Come Gather ’Round, People

HOW MANY ROADS: Peter, Paul and Mary in the mid-1990s. The trio debuted at Newport in 1963, as did Bob Dylan, both singing versions of "Blowin' in the Wind."
Ken Franckling
HOW MANY ROADS: Peter, Paul and Mary in the mid-1990s. The trio debuted at Newport in 1963, as did Bob Dylan, both singing versions of "Blowin' in the Wind."

In August 2009, reporter Rick Massimo, MFA’98, was covering the Newport Folk Festival for The Providence Journal. Happily prowling around backstage, he took in the behind-the-scenes bustle, folk star Pete Seeger and several generations of performers singing onstage, and the huge crowd beyond.

“I have to inspire people to feel what I am feeling right now,” Massimo recalls thinking at the time. With the publication of his book “I Got a Song: A History of the Newport Folk Festival” (Wesleyan University Press, 2017) — the first book to tell the festival’s complete story — he does just that.

Along the way, Massimo makes a convincing case for the festival’s musical and historical significance. It introduced Joan Baez to a national audience and showcased the young Bob Dylan. It bolstered the cause of civil rights. “We Shall Overcome” became a civil-rights anthem after Dylan, Baez, Seeger and others sang it to close the 1963 festival, exactly a month before Baez performed it at the March on Washington. Two years later, President Lyndon Johnson invoked the song in a speech to Congress urging the passage of the Voting Rights Act.

Jazz promoter/pianist George Wein staged the first Newport Folk Festival in 1959, five years after co-creating the Newport Jazz Festival. Though some saw him as a businessman first and foremost, Wein had a genuine passion for civil rights, which Massimo details. Promoting a more progressive society was part of both his festivals’ missions, either implicitly (in the case of the jazz festival) or explicitly (the folk festival). Activist groups like the Congress of Racial Equality and the Student Nonviolent Coordinating Committee routinely manned information tables at the folk festival during its early years.

The festival’s musical legacy is a hybrid one. Seeger, a godfather of the folk boom of the ’50s and early ’60s, and an organizer of the Newport Folk Festival from its beginning, was a purist at heart. But he also understood that popular artists would draw crowds. As a result, commercial acts like the Kingston Trio were booked alongside the revivalist ensemble New Lost City Ramblers; roots artists Bill Monroe and Muddy Waters; and emerging singer-songwriters like Dylan, Tom Paxton and Phil Ochs.

“I Got a Song” spotlights lesser-known behind-the-music Newport stalwarts, like talent scouts Ralph Rinzler, Mike Seeger and Tom Hoskins. In the early 1960s, Hoskins went on a hunt for bluesman Mississippi John Hurt, who had vanished into obscurity after releasing 12 sides for Okeh Records in 1928. Hoskins realized Hurt’s recording “Avalon Blues” had to offer a clue to his whereabouts. He went to Avalon, Mississippi; found Hurt right away; and persuaded him to appear at Newport, where he was a highlight of the 1963 festival.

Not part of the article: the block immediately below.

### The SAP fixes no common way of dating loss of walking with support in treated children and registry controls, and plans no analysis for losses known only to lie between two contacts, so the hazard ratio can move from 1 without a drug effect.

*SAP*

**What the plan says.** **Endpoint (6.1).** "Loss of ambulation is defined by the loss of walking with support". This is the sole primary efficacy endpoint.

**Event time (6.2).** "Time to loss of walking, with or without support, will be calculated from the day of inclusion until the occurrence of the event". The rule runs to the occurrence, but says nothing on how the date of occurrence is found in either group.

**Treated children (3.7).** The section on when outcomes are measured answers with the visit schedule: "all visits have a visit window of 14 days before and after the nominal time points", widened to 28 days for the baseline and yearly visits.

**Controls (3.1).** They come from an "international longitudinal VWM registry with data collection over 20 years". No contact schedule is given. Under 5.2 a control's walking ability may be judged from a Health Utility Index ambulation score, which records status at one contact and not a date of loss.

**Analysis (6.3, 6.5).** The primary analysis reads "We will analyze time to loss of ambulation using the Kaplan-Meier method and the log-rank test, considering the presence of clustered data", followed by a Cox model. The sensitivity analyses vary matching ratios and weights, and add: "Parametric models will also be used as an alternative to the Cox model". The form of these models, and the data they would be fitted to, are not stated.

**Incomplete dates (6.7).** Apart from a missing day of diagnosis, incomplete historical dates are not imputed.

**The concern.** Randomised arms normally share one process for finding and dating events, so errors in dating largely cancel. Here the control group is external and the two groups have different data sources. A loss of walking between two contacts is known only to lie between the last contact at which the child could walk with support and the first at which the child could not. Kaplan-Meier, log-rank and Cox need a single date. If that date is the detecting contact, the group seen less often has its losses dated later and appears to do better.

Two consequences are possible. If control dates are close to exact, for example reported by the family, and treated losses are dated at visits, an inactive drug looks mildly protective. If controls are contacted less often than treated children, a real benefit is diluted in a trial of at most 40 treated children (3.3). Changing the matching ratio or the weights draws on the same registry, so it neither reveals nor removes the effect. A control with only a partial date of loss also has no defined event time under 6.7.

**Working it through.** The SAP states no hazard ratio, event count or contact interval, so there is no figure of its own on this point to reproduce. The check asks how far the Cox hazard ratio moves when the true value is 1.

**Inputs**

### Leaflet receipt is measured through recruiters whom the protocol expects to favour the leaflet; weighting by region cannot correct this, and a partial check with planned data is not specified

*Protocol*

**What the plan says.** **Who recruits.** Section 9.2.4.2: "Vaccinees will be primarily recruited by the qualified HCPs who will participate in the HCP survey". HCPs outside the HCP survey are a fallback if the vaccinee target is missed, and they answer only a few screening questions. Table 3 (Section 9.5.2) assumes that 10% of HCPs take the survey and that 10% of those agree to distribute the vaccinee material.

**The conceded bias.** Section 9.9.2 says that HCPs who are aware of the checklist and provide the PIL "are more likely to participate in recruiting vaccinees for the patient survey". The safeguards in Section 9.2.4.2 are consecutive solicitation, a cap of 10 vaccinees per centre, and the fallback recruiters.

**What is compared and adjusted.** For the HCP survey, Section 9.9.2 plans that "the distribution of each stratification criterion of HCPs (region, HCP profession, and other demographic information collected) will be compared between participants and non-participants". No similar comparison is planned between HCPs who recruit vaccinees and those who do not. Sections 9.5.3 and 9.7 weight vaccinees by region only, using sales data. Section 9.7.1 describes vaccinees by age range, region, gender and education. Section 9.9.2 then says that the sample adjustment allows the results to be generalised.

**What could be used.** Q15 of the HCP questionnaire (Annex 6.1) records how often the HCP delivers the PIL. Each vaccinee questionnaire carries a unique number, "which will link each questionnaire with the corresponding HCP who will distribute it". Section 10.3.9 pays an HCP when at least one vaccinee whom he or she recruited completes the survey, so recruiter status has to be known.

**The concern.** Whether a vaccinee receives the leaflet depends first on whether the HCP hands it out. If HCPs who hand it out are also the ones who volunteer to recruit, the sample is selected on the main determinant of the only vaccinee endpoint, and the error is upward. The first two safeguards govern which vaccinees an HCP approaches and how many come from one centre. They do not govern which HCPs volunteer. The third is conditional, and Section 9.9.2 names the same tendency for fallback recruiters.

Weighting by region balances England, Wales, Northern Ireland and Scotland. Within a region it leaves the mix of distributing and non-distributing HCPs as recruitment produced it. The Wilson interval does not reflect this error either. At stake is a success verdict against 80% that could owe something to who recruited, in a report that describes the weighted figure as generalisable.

Dylan debuted at Newport that year, too, performing “Masters of War” and “Blowin’ in the Wind,” among other songs. But it was his appearance in 1965, when he plugged in an electric guitar, that really marked the dividing line between old and new. Massimo makes this storied event fresh by quoting a cast of festival participants and observers. The chapter reads like a raucous argument at a family party where, depending on your point of view, something has gone either terribly wrong or thrillingly right.

Partly because of Dylan’s move to rock-and-roll, and the violence and unruly crowds that descended upon the Newport Jazz Festival in 1969, the folk festival was suspended in 1970. It was resurrected 15 years later. Since then, the event has endured through change and more change. Ben & Jerry’s Ice Cream made social activism an essential element of its corporate sponsorship of the festival. Indigo Girls dominated the ’90s shows. In the 2000s, acts with arguably little or no connection to folk, like Brian Wilson and Jimmy Buffett, performed, along with young roots-oriented acts like Old Crow Medicine Show. Wilco, Fleet Foxes and John Prine headlined this year.

Throughout the festival’s history, questions about folk-music authenticity (for instance, can an artist be commercial and authentic) have never been settled. Rather, as Massimo observes, the festival is part of a continuing dialogue. Performers as diverse as Odetta in 1959, the electrified Dylan in 1965 and the radioready Lumineers today make the Newport Folk Festival feel “like one conversation stretched out over a lifetime,” he says.

Folk music has long been an avenue for expression when other avenues are closed off, requiring only a beat-up acoustic guitar. But folk artists can also make music with “a cheap computer or a tablet that has some beats on it,” Massimo says — the use of technology doesn’t mean it’s not folk music.

In reality, says Massimo, folk music relies upon the performer’s and the audience’s attitude. He cites singer-songwriter Dar Williams, who says folk’s defining factor is “an audience that listens.”

This interplay of factors — tradition and innovation, the political and the personal, performer and audience — promises to keep the Newport Folk Festival vital for years to come.

Robert Levins is a writer and musician in Boston.

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